People in the Weld Plans Gubernatorial Run

William Weld is reducing his role with private equity firm Leeds Weld & Co. so that he can focus on a likely run for governor of New York.

“We recently conveyed to our limited partners that, as of Labor Day, Bill will become a senior advisor to the firm instead of a principal,” says firm co-founder Jeffrey Leeds. “Although he’ll still be contributing to all aspects of our business, it will not be on a full-time basis while he’s pursuing the governor’s office.”

Leeds insisted that Weld is still in the “exploration” stages of a possible candidacy. If Weld does run as expected, he’ll have to take on Paychex Inc. founder Tom Golisano in a GOP primary, before the main gubernatorial election against current New York Attorney General and Wall Street scourge Elliot Spitzer. Early poll numbers from Rasmussen Reports have Weld significantly behind both men.

Weld – a Long Island native – has spent most of his adult life in Massachusetts. He was educated at Harvard University, eventually became a U.S. Attorney for Massachusetts under President Reagan, served as Governor of Massachusetts from 1990 to 1997 and ran unsuccessfully for U.S. Senate against John Kerry.

He also was nominated by President Clinton to serve as Ambassador to Mexico, only to have his appointment blocked by Sen. Jesse Helms, due primarily to Weld’s affirmative stand on many gay rights issues.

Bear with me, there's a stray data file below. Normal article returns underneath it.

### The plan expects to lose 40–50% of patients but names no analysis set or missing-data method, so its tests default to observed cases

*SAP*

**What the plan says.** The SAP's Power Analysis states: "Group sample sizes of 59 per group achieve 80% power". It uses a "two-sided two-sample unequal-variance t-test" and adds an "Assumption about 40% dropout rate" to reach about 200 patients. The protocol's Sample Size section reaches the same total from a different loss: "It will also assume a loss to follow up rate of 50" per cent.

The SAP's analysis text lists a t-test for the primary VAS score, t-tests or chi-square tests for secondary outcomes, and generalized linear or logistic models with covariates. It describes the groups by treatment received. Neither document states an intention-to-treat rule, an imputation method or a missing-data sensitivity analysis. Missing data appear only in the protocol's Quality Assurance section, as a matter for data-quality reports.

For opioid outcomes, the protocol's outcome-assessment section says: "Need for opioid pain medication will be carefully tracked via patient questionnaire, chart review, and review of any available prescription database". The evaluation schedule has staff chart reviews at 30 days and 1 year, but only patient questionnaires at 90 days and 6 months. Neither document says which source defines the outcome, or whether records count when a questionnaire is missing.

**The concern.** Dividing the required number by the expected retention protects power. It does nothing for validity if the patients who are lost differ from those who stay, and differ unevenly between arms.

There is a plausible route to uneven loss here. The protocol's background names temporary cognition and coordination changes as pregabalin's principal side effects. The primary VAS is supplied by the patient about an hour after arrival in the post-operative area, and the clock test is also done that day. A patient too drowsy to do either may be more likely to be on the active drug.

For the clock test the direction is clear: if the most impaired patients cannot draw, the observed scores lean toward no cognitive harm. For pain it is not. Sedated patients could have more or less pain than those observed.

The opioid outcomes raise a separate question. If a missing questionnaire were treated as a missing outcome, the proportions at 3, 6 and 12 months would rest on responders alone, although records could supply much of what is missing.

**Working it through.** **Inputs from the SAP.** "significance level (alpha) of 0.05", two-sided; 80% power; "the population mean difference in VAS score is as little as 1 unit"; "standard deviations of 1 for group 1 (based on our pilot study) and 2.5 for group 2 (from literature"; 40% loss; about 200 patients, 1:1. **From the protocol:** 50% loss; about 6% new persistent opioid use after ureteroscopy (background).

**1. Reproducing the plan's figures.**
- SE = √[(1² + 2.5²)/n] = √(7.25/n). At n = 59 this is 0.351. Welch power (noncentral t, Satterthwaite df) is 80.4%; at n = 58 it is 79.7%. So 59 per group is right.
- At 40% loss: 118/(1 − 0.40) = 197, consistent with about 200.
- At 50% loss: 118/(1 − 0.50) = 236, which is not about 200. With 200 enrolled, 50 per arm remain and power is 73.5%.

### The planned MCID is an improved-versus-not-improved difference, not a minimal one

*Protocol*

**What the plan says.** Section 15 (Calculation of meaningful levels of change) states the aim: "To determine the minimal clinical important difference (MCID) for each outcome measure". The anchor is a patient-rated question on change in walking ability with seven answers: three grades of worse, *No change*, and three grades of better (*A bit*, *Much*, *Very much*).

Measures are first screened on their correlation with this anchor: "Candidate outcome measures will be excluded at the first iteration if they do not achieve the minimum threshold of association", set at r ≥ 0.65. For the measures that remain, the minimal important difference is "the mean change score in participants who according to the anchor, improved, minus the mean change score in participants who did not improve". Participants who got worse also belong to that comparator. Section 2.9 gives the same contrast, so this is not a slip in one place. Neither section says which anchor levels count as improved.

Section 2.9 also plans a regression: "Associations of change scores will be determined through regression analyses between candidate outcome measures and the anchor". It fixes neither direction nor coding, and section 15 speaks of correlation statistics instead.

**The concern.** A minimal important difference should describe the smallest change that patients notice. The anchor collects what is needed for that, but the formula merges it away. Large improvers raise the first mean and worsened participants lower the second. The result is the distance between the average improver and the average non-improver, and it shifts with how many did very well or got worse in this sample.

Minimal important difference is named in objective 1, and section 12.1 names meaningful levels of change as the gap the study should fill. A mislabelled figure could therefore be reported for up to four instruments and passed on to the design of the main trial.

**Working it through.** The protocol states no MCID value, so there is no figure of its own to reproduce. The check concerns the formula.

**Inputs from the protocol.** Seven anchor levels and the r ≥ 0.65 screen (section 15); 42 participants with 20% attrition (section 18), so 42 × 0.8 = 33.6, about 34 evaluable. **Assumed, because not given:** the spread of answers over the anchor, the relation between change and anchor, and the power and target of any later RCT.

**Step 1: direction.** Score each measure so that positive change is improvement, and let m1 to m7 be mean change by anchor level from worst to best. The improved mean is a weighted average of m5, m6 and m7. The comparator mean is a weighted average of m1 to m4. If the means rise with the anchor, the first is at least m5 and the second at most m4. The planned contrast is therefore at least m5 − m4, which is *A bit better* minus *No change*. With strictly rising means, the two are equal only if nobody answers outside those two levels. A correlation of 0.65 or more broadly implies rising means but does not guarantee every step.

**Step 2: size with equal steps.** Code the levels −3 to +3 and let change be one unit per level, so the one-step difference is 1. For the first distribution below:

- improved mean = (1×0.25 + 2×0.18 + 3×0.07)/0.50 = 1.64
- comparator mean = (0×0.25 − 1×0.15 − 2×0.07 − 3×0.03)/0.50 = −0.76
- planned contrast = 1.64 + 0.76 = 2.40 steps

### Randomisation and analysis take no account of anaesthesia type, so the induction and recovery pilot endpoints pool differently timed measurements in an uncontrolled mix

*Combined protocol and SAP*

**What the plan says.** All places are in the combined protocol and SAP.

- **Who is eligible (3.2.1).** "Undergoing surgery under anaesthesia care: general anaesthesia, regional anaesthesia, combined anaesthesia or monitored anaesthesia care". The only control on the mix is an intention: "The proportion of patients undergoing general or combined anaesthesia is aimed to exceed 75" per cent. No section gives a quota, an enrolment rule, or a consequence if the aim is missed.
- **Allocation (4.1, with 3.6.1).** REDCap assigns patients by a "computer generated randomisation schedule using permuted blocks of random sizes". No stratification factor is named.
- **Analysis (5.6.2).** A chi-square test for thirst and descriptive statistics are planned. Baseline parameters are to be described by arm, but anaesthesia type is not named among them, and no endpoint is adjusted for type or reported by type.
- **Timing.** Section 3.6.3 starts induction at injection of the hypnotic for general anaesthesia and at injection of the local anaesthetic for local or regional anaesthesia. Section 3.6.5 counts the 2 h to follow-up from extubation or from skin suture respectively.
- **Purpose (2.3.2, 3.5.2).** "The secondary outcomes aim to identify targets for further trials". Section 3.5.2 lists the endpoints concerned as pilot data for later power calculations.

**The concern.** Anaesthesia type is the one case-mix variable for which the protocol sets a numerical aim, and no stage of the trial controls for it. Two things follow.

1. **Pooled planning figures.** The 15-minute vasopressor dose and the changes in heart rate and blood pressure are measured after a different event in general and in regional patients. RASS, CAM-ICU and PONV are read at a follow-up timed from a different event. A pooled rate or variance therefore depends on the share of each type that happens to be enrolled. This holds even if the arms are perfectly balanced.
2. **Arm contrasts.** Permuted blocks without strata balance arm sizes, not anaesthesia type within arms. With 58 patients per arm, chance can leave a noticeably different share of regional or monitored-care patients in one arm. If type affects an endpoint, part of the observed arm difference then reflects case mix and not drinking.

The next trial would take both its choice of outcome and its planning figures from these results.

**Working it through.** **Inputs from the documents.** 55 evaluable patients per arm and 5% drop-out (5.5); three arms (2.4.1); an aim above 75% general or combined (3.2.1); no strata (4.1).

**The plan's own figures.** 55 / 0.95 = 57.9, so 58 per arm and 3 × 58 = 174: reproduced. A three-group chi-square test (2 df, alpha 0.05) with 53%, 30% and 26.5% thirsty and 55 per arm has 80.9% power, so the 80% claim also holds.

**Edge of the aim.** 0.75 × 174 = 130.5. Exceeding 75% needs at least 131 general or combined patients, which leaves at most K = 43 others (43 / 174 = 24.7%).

Weld eventually returned to private life as a New York-based partner with law firm McDermott, Will & Emery, but also took a seat on the advisory board of Leeds Equity Partners, a New York-based private equity firm focused on education-related investment opportunities. He formally joined the firm as a principal on Jan. 1, 2001, at which point it was renamed Leeds Weld & Co.

“Jeff and I first met through a cousin of mine in New York, but what really brought us together was that we had come to the same view of the importance of private equity investment in education,” Weld said at the time.

In April, Weld acknowledged publicly for the first time that he was considering a run for statewide office, assuming that Gov. George Pataki opted not to seek reelection. Around the same time, however, Leeds Weld sent investors a letter that read as follows:

“You may have seen reports in the press suggesting that Bill Weld is considering running for governor of New York. … suffice it to say that Bill is full-time engaged in the business of Leeds Weld & Co. While it has always been Bill’s practice never to say never,’ Bill is not running for governor of New York or for any other office. … Be assured that should either Bill’s (or Jeffrey’s) plans change, you will hear it from us.”

Leeds says that the letter was accurate at the time, and emphasized the “never say never” disclaimer. He adds that the firm’s top responsibility is to make money for LPs, and that it recently has staffed up enough to handle the loss of Weld and Jonathan Newcomb, the former Simon & Schuster CEO who left Leeds Weld in October 2004 after less than three years as a principal. The decisions about Weld’s board seats have not yet been made, but it’s expected that they will be transferred to other firm professionals.

Leeds Weld currently is investing out its $450 million fourth fund, which was the first one raised with Weld on board. Limited partners include the California State Public Employees’ Retirement System, the New Hampshire Retirement System, the Pennsylvania State Employees’ Retirement System, Allianz Private Equity, General Electric and the J. Paul Getty Trust.